Combined Heat and Power

Fuel cells use an electrochemical process to convert the chemical energy in a fuel to electricity. In contrast to reciprocating engines and gas turbines, fuel cells generate electricity without combusting the fuel. The first practical application for fuel cells emerged in the 1950s when fuel cells were used to provide onboard power for spacecraft. Fuel cells continue to be used in space exploration, but over the past few decades the technology has migrated to other applications, including vehicle transportation and stationary power generation. For stationary power, fuel cells are used for distributed generation (electricity only) and are also configured for combined heat and power (CHP). Fuel cell -based systems are commercially available and rather widely used for single-system production of heat, electric power, cooling and hydrogen fuel production.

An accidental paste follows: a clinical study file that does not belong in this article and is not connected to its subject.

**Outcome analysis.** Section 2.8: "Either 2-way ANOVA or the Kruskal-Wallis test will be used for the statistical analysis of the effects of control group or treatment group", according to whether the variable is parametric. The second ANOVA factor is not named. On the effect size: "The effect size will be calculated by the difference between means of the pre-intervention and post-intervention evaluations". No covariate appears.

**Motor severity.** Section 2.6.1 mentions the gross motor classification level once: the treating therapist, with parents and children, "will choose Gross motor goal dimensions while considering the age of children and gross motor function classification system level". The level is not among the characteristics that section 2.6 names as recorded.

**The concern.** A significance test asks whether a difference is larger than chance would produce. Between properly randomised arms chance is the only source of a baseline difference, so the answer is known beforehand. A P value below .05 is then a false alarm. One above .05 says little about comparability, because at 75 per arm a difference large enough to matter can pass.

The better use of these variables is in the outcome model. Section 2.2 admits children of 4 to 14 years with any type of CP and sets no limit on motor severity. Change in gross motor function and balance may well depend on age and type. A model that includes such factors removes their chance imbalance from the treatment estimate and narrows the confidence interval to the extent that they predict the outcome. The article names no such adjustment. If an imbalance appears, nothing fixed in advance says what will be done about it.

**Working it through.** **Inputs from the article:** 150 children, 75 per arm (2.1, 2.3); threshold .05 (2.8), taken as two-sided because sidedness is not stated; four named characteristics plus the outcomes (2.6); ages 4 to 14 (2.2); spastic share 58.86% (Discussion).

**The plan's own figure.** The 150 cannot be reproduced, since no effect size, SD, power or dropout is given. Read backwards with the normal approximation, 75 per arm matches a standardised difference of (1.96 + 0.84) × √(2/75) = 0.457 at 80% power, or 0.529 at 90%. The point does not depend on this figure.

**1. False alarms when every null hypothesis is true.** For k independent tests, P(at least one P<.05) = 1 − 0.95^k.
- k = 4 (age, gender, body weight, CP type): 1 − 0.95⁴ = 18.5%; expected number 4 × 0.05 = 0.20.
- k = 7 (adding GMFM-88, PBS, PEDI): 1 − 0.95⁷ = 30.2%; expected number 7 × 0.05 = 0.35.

Known generically as CHP (“combined heat and power”) systems, this fuel cell equipment produces far more than just heat and power. Variations of these fuel cell systems are deployed for very clean, quiet and reliable power applications ranging from urban commercial and industrial deployments to remote, off-grid power supply solutions. Home-scale combined heat and power fuel cell systems are being fine-tuned for high-volume markets.